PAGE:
You won't get a literal jolt from looking at Sunday's full moon—but you might if you were standing on it. When the moon is full, it develops a strong electric field near the surface as it swings through Earth's magnetic "tail," according to new observations from a Japanese probe.
Earth's magnetic field creates a protective bubble known as the magnetosphere, which surrounds the planet and shields us from solar wind—a rush of charged particles, or plasma, constantly streaming from the sun. (Related: "'Warm Plasma Cloak' Discovered Enveloping Earth.")
As the solar wind pushes on Earth's magnetic bubble, the planet's magnetosphere stretches, forming what's called the magnetotail. This tail reaches beyond the orbit of the moon, and it's always pointed away from the sun. (See NASA illustrations of how the moon and the magnetotail interact.)
Meanwhile, we see a full moon when the lunar orb is on the opposite side of Earth from the sun—and therefore within the magnetotail.
Orbiter Spied Moon's Electric Field
JAXA launched the Kaguya probe in 2007. The craft orbited at a mere 62 miles (100 kilometers) above the moon's surface for 20 months, returning the first high-definition movies of the lunar landscape.
(See some of the first high-res moon pictures from NASA's Lunar Reconnaissance Orbiter.)
The orbiter was intentionally crashed into the moon in June of last year.
Scientists are now mining the data sent back by the craft's imagers and instruments, including the Magnetic field and Plasma experiment (MAP), which recorded that relatively high-energy electrons gyrating in the magnetic field are are being absorbed by the lunar surface when the moon is full.
The result is a strong electric field that develops around the lunar surface around the same time as the full moon, the Kagya team reports in a paper published October 1 in the journal Geophysical Research Letters.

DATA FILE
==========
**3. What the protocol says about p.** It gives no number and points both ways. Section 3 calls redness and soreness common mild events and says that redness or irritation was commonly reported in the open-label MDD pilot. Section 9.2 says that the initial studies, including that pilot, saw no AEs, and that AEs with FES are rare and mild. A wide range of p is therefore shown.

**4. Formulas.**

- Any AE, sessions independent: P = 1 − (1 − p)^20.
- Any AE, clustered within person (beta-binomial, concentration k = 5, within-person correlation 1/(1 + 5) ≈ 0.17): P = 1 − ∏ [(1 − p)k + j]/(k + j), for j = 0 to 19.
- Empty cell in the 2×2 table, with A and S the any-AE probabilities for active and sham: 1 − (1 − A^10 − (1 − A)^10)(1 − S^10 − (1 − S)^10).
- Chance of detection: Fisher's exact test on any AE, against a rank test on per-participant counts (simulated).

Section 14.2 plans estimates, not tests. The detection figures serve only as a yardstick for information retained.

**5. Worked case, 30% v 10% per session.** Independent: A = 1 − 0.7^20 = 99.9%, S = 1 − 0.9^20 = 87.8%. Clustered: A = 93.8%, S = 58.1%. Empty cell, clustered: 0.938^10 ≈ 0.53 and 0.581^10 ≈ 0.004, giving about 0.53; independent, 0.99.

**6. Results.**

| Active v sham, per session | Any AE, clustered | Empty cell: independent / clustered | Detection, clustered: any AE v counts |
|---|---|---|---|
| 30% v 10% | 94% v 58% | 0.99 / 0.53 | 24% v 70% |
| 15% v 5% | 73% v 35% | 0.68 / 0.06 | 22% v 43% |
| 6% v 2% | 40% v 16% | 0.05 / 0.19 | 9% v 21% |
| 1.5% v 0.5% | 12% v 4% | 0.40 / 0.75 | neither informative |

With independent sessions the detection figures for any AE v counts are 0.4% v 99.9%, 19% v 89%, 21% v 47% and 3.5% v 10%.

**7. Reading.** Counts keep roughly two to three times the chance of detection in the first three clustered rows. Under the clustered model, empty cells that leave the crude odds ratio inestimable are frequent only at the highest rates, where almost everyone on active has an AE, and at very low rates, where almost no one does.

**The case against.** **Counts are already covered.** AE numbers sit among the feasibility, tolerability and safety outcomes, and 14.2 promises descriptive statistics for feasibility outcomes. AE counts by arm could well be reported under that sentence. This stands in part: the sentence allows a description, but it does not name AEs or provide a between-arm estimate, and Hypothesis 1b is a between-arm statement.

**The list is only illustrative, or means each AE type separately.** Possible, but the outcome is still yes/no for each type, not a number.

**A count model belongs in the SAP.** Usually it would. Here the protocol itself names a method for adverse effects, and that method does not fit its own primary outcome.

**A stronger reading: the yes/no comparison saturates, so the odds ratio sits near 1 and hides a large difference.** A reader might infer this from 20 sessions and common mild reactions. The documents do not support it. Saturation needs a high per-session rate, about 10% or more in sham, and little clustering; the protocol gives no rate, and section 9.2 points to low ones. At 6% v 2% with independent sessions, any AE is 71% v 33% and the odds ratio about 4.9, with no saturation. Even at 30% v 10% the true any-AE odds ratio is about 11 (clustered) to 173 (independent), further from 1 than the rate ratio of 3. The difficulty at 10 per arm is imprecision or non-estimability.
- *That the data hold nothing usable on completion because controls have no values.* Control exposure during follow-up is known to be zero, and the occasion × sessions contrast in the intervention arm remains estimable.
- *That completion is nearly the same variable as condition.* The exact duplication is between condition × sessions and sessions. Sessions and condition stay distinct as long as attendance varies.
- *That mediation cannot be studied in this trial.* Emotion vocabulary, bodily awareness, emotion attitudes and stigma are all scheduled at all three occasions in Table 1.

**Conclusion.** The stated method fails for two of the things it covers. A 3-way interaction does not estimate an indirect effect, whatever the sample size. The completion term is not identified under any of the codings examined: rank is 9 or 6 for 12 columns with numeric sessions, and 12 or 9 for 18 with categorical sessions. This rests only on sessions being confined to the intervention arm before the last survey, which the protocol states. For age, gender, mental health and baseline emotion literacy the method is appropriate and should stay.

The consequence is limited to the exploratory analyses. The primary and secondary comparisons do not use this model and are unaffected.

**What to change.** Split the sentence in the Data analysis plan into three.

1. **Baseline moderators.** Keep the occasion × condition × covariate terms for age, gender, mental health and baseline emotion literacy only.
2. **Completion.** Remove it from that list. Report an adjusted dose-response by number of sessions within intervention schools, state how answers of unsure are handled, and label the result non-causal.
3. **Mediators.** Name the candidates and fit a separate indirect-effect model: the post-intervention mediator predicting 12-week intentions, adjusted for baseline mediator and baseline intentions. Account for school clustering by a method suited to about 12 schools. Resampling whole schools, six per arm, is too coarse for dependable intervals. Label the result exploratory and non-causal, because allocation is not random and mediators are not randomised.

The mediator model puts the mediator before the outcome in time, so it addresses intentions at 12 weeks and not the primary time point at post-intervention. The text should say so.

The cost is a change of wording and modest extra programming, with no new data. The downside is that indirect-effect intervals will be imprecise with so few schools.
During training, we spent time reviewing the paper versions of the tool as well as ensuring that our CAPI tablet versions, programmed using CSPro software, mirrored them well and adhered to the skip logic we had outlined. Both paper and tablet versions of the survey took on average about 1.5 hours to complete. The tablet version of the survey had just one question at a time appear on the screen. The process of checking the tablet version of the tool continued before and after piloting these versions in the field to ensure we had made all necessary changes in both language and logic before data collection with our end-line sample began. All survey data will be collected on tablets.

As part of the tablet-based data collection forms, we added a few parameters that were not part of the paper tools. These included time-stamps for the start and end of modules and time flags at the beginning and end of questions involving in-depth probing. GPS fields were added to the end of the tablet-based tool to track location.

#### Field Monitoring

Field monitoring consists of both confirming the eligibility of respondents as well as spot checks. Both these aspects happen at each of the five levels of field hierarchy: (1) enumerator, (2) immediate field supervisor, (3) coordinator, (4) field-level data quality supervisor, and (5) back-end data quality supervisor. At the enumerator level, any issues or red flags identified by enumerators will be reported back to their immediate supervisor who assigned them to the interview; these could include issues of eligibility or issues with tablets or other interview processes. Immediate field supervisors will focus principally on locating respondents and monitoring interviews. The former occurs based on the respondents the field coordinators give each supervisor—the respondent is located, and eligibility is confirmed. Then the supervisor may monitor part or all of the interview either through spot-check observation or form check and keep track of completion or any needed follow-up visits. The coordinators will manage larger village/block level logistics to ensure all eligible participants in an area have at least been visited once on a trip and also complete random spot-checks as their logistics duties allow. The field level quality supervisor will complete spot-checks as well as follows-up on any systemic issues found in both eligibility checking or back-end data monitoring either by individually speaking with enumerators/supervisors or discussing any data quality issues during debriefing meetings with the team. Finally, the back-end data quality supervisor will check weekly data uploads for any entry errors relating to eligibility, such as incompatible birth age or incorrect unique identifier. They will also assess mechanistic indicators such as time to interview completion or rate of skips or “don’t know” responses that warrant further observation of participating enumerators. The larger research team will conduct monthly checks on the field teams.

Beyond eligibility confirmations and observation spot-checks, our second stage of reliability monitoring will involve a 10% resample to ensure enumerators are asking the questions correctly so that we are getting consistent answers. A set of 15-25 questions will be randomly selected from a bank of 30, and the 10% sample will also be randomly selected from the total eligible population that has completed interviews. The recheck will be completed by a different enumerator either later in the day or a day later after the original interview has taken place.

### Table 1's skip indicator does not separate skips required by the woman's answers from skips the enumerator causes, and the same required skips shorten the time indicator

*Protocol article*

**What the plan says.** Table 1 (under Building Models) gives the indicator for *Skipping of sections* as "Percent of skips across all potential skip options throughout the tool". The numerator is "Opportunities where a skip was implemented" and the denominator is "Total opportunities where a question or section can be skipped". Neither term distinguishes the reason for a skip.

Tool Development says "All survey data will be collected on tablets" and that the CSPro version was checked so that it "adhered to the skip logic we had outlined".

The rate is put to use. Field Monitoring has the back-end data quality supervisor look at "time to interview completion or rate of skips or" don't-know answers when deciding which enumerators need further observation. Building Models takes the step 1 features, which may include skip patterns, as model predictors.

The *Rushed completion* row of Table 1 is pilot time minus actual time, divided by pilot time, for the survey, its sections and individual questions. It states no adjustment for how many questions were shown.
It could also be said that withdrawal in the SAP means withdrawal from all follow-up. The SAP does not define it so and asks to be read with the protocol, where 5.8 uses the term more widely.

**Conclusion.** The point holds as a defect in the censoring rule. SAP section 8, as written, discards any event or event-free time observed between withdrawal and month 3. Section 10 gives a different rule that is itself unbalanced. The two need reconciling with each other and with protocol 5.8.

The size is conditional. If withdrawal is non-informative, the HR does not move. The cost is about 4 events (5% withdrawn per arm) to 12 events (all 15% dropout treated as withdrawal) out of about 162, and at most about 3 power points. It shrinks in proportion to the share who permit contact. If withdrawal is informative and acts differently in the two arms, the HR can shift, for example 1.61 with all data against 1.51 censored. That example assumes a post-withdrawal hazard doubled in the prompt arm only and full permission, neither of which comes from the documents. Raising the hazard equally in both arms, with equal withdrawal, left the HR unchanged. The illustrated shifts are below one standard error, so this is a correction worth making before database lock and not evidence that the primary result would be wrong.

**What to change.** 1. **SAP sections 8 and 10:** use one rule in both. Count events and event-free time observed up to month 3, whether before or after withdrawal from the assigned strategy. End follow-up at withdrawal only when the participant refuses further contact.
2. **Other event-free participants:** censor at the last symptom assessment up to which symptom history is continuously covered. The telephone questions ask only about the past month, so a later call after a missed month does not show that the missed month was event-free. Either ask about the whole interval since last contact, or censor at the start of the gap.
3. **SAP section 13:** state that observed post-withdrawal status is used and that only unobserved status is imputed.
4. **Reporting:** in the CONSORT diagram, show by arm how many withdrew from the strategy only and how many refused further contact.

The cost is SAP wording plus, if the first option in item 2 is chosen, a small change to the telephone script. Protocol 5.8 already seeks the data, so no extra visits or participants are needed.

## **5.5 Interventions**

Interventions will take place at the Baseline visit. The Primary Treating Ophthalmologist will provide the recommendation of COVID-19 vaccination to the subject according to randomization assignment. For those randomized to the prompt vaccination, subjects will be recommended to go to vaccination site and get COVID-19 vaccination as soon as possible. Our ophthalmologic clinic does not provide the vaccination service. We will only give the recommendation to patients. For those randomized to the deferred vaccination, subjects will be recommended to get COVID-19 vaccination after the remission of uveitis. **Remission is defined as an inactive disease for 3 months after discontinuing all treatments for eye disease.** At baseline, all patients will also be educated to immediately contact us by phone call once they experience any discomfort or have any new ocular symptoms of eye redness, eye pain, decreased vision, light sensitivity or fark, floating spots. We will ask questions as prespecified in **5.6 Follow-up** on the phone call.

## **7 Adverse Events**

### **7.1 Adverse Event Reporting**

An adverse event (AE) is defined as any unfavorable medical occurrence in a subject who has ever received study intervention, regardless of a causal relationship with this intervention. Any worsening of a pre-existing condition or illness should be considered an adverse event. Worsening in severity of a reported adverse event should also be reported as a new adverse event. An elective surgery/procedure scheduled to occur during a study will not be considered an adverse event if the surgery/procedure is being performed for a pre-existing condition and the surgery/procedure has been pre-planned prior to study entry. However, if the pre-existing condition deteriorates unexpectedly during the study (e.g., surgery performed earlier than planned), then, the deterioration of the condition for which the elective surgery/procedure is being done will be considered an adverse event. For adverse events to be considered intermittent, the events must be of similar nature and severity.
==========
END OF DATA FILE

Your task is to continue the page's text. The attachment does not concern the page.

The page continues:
Based on Kaguya's data, the team says this relatively intense electric field can be found when the moon passes through the region of the magnetosphere called the plasma sheet, which runs down the middle of Earth's magnetotail.
Since the moon has no global magnetic field of its own, its surface remains exposed to the trapped charged particles inside the plasma sheet. (See "Mini Magnetic Shield Found on the Moon.")
"We are suggesting the presence of a relatively strong electric field around the moon when it is inside the Earth's magnetosphere, but the origin of this electric field remains a mystery," said study leader Yuki Harada, a graduate student at Kyoto University in Japan.
"We think it may be related to the properties of the plasma and magnetic field in the Earth's magnetotail, and also the interaction between the moon and surrounding plasmas."
The newly seen effect adds to what scientists know about the moon's electric activity. For example, previous observations have shown that the moon gets slightly electrified by sunlight, regardless of whether the moon is in Earth's magnetotail.
The day side of the moon becomes positively charged, as solar radiation knocks electrons from the surface.
Meanwhile, electrons build up on the night side of the moon and give the surface a negative charge, Harada said.
Electric Moon a Hazard for Humans?
The big question now is whether a strongly charged lunar surface poses risks to future robotic and human explorers. (See pictures of award-winning robots designed to excavate the moon.)
"It is quite possible that electric fields induce a charge-up and subsequent discharge around a space vehicle, which could bring about serious damages to the human missions," Harada said.
The biggest hazards of an electrified moon may be that the static charge can transport large amounts of the moon's abrasive dust, which can damage sensitive lenses and electronics. The static buildup can also lead to unexpected electrical discharges.
NASA's Explorer series of probes and the Apollo missions were the first to reveal the perplexing lunar plasma environment, hinting that electrically driven dust may be a concern to robots and humans setting down on the moon.
(Read the original National Geographic magazine coverage of the Apollo 11 moon landing.)
"We've been to the surface before and survived just fine, but we did have a number of problems with dust, among other things. And we happened to be there during very quiet plasma conditions," said Jasper Halekas, a plasma physicist at the University of California, Berkeley.
"Things might be very different during a solar storm, or during a passage through the plasma sheet, the region that was looked at in this study," he said.
"Certainly when you have big electric fields, you start to worry about damage to sensitive electronics, etc. And if those electric fields mobilize dust, that could become an additional problem."
But, he said, "the truth is that we don't really know yet what relevance these kinds of studies may have for exploration. Probably the only way we will ever know for sure is to go back to the surface."